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  • reading group guide
In "the story collection of the year" (Paper magazine), Ken Kalfus mines a vast terrain of geography and metaphor to create a stunning series of portraits of people caught in the seismic collision of cultures, be they real, hallucinated, dreamed, or desired. With his "magical, transformative, and captivating" (Boston Book Review) mix of fantasy and dark humor, Kalfus has crafted an extraordinary collection that is, by turns, hilarious, mysterious, and touching.
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  • Washington Square Press | 
  • 224 pages | 
  • ISBN 9780671034825 | 
  • September 1999
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Read an Excerpt

Chapter One: Bouquet

The young au pair had grown up only twenty minutes from Grafton Street, in the pastel-colored clapboard suburb of Finglas, and she had expected Paris to be somewhat like Dublin, if bigger. But automobiles here careened down narrow streets, a subtle and capricious grammar tied the language in knots, men and women in flowing desert robes passed her as she walked the children home from school, and everywhere, on everyone's minds, on the tips of their tongues, like a secret they could not keep, there was sex. On the way to the museum with Marie and Melanie one afternoon, Nula entered a metro station in which every... see more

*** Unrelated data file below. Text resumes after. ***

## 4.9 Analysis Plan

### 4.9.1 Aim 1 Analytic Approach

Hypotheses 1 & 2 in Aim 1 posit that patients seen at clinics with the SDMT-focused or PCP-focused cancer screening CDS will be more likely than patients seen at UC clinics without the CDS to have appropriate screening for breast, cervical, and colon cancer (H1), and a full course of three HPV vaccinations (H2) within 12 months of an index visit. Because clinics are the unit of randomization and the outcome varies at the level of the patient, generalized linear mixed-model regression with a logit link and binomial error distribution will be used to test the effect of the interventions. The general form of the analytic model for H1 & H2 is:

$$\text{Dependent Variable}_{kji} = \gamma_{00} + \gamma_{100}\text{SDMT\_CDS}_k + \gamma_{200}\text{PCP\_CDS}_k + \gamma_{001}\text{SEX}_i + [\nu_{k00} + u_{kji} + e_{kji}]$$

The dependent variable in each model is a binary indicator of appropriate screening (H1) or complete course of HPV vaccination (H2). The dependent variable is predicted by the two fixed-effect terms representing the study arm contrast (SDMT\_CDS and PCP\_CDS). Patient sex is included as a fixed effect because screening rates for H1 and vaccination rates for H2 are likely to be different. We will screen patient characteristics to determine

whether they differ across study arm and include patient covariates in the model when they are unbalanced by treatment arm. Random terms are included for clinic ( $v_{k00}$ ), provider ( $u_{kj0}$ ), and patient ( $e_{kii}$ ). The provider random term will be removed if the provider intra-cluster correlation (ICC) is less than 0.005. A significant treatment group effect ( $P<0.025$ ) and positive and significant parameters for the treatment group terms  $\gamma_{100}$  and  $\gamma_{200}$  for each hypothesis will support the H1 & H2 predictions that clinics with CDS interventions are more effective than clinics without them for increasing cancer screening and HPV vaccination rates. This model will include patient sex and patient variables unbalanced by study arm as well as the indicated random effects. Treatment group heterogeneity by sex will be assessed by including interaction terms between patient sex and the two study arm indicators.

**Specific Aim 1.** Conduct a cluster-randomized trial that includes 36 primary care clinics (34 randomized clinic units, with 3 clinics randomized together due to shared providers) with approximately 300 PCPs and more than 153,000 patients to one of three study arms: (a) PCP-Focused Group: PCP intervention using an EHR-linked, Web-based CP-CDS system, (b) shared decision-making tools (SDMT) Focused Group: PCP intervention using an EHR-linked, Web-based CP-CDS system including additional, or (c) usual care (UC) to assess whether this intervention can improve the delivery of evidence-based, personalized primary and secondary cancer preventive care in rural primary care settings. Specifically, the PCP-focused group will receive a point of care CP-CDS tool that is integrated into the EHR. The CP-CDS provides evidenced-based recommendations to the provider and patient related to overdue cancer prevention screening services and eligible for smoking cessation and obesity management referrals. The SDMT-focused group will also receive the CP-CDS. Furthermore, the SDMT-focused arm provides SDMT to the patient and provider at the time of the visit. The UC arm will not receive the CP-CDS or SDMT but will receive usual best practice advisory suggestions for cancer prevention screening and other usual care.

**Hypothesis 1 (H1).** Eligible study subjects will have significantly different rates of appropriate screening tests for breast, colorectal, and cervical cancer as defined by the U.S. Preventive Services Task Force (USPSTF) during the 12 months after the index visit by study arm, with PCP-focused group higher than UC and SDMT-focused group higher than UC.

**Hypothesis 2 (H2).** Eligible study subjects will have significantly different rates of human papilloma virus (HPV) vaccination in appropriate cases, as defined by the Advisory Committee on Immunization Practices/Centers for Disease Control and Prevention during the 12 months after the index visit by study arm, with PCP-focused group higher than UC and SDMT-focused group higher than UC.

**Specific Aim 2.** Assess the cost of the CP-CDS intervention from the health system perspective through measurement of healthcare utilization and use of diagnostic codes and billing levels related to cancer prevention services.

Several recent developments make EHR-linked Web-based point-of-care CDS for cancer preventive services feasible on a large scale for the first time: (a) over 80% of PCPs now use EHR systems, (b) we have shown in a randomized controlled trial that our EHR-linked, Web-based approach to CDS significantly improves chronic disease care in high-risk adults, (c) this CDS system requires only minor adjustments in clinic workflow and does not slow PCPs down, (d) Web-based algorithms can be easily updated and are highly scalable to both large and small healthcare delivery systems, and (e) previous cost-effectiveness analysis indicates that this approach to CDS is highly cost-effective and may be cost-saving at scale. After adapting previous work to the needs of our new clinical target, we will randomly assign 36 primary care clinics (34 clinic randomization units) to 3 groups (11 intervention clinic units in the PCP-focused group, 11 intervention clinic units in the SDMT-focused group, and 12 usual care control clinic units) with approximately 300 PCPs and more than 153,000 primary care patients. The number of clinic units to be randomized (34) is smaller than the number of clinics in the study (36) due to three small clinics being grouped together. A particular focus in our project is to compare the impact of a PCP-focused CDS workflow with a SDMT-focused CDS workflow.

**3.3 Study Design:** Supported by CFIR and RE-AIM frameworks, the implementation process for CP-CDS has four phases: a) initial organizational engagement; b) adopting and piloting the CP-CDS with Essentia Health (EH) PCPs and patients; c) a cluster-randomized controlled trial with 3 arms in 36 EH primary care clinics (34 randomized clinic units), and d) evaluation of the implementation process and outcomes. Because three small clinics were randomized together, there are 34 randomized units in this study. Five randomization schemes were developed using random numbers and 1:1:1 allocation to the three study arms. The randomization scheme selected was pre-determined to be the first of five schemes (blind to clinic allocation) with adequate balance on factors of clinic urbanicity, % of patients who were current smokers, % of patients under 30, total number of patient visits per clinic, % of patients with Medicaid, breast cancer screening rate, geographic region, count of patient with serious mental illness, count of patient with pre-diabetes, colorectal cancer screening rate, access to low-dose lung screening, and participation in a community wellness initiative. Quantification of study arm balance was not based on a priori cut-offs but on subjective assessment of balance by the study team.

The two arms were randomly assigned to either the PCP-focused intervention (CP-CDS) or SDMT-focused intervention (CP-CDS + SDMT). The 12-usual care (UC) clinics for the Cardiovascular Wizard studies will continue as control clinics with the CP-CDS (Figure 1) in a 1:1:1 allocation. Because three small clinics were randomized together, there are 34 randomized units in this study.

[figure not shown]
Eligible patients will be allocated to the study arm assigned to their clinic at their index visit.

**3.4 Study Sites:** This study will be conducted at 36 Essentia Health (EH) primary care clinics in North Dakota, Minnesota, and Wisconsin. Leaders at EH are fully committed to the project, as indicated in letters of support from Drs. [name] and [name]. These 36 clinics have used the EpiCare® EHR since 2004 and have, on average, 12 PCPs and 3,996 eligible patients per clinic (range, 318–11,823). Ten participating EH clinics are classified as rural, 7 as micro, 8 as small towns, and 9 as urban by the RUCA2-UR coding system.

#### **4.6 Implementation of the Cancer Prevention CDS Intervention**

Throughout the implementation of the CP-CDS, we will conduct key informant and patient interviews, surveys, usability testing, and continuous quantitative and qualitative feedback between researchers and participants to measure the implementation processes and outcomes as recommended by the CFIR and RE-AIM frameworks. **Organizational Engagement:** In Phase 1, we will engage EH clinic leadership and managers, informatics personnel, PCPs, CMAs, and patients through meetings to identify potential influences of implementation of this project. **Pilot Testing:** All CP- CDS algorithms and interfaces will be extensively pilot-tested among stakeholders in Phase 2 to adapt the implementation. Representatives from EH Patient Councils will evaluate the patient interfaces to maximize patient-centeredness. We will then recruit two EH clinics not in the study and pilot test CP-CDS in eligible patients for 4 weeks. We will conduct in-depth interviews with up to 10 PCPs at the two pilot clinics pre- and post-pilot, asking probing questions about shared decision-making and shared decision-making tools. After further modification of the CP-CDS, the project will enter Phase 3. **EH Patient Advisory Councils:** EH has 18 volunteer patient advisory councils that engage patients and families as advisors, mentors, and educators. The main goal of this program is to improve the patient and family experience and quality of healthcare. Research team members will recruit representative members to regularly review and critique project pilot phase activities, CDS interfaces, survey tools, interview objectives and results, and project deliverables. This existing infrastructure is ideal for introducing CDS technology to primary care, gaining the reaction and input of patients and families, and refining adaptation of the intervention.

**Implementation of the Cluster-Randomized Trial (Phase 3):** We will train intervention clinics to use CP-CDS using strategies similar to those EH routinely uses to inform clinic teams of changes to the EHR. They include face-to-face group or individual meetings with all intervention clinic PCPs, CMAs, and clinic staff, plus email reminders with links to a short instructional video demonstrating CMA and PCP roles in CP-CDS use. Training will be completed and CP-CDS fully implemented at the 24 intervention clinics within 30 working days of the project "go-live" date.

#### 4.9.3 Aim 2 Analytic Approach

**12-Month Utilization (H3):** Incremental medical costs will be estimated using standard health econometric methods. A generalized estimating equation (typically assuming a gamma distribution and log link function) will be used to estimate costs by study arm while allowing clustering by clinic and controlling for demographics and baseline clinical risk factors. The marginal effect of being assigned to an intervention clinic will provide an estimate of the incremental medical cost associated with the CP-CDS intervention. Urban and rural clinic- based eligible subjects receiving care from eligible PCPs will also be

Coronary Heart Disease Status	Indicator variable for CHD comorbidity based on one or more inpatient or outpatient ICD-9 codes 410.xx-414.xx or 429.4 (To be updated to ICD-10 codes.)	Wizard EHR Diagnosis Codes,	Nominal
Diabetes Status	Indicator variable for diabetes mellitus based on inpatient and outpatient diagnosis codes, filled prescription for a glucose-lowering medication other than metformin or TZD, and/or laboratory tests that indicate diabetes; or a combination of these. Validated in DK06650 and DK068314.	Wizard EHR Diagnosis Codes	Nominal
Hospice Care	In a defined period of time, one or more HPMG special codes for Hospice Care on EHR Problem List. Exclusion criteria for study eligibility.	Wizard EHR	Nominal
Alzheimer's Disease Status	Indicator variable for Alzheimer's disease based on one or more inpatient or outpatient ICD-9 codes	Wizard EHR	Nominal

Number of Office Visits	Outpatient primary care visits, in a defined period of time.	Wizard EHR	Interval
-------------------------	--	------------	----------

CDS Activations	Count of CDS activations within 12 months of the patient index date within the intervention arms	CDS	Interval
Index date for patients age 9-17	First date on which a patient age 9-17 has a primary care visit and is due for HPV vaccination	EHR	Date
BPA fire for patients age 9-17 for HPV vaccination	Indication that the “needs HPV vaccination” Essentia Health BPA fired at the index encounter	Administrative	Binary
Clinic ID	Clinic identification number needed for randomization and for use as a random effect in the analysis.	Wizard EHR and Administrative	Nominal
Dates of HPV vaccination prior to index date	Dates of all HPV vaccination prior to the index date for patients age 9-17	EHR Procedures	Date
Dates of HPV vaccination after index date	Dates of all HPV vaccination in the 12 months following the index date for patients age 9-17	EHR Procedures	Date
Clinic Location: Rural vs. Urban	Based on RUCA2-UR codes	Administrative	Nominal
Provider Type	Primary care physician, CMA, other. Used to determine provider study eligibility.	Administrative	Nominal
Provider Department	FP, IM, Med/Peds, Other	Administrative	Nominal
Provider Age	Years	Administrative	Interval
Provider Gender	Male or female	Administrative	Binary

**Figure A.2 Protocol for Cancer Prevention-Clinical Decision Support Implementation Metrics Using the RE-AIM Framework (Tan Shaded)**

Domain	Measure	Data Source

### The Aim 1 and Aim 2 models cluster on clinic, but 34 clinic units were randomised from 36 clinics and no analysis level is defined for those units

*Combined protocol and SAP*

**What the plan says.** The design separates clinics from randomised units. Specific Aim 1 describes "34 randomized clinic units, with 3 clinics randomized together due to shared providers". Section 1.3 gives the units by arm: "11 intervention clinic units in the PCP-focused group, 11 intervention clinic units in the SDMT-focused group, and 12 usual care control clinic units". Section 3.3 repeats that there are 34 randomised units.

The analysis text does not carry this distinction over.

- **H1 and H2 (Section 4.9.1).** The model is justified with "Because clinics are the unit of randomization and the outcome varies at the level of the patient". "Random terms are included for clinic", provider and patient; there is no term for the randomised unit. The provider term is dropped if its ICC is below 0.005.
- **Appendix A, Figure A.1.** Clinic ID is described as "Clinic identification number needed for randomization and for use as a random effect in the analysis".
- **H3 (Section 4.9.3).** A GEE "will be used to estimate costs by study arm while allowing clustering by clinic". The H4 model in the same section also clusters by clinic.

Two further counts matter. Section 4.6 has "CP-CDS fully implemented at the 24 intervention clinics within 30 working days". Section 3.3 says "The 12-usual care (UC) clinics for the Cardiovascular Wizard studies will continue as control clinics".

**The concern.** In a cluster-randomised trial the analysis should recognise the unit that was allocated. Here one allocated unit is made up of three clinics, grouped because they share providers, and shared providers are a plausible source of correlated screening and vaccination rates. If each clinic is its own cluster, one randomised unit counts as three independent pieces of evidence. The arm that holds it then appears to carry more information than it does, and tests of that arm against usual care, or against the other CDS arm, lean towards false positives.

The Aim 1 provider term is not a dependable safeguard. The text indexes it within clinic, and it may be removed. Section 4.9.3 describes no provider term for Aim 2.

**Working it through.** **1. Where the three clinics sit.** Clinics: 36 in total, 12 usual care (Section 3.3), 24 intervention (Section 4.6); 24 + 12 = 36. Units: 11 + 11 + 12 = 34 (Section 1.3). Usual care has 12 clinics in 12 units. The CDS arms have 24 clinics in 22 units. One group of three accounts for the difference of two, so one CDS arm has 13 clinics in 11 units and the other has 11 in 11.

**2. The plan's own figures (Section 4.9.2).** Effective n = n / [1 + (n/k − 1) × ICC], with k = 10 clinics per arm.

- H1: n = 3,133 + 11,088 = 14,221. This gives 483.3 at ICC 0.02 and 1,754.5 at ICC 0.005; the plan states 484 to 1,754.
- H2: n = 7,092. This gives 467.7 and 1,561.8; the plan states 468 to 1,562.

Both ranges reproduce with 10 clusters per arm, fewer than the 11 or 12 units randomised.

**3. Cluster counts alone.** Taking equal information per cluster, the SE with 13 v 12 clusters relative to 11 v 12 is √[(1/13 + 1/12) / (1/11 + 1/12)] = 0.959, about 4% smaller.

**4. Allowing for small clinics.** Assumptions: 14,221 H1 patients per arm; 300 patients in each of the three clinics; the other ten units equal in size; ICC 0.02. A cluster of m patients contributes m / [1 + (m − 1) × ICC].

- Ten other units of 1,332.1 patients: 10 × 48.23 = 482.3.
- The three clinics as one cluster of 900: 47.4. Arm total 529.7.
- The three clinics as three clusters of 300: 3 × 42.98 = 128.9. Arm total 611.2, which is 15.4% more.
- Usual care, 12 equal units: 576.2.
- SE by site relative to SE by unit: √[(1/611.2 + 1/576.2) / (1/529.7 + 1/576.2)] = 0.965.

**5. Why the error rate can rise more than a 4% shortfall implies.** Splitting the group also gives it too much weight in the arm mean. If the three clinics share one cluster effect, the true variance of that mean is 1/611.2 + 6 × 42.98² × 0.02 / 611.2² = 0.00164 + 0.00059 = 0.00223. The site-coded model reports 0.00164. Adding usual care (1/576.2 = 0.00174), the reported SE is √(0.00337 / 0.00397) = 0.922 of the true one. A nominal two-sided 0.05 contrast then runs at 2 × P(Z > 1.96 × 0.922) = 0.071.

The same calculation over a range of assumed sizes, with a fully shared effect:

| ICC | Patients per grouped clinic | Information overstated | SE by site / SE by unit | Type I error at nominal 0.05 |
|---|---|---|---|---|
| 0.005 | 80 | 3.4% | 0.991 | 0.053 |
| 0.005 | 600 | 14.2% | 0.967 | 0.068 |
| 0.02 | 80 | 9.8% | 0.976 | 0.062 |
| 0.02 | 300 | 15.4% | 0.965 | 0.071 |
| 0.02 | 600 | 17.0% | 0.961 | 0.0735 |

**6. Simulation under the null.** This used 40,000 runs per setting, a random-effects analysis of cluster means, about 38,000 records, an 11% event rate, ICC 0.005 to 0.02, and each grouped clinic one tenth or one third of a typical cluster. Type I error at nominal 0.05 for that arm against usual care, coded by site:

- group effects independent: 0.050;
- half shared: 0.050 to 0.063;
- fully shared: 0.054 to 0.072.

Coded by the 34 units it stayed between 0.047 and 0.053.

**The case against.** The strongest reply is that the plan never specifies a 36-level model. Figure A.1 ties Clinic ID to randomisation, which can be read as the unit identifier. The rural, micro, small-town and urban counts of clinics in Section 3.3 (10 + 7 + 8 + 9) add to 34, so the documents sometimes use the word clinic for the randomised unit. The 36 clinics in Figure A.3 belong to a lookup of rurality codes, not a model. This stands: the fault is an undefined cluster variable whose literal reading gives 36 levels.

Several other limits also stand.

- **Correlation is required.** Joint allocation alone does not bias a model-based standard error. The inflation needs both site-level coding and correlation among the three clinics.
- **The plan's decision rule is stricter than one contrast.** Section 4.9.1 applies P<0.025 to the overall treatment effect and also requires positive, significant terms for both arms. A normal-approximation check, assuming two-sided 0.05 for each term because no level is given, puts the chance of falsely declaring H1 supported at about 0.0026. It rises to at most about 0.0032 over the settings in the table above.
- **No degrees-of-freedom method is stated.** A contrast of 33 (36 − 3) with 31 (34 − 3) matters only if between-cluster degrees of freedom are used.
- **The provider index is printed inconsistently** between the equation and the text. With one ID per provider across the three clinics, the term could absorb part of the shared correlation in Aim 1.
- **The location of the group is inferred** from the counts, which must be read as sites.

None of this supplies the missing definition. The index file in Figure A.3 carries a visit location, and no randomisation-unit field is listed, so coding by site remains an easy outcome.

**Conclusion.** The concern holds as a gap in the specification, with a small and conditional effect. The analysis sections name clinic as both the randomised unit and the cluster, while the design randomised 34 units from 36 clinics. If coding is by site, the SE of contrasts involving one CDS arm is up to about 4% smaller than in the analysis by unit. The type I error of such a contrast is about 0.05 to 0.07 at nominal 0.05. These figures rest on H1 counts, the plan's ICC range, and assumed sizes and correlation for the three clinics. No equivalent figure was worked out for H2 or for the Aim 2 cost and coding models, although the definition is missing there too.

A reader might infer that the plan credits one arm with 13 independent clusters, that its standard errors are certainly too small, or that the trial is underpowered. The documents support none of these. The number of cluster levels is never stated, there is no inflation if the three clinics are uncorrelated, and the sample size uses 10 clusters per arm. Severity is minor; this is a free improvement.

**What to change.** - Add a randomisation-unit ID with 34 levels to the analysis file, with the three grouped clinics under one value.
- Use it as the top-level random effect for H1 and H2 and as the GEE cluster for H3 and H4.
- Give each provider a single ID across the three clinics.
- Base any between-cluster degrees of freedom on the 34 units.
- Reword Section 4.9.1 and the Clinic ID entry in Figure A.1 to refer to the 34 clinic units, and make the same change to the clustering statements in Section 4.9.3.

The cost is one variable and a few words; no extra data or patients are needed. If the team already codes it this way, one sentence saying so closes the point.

Reading Group Guide

Reading Group Guide
Discussion Questions
1. In the two stories that make up "Le Jardin de la Sexualité," Ken Kalfus imagines Paris -- through the eyes of a virginal, culturally prejudiced Irish au pair -- as a city buzzing with a powerful undercurrent of lust and frank sexuality. Throughout "Bouquet" and "Thirst," chart the progress of Nula's relationship with Henri, the young Moroccan student. What images and metaphors does the author use to illustrate his vision of Paris?
2. In what ways do the characters and events in "Bouquet" and "Thirst" underscore and inform the following pairs of words: innocence and experience; West and East; science and sex; sublimation and desire; thirst and satisfaction.
3. "The Joy and Melancholy Baseball Trivia Quiz" delivers a fantastical, alternate history of our national pastime that's as dark and tragic as it is playful, comic, and absurd. What do each of these detailed recollections have in common with each other? Consider the narrator's simultaneously poignant and detached play-by-play regarding the foul-hitting champion's at-bat: "Each memory is telescoped inside another, as all would be at the end of life and, if the world of living things is lucky, as our lives would be left to us in death: remembering remembering remembering, and so on."
4. Describe the tone of "Cats in Space." What is the attitude of the narrator, whose adult job "sometimes requires brutality, in a quiet, nine-to-five way?" see more

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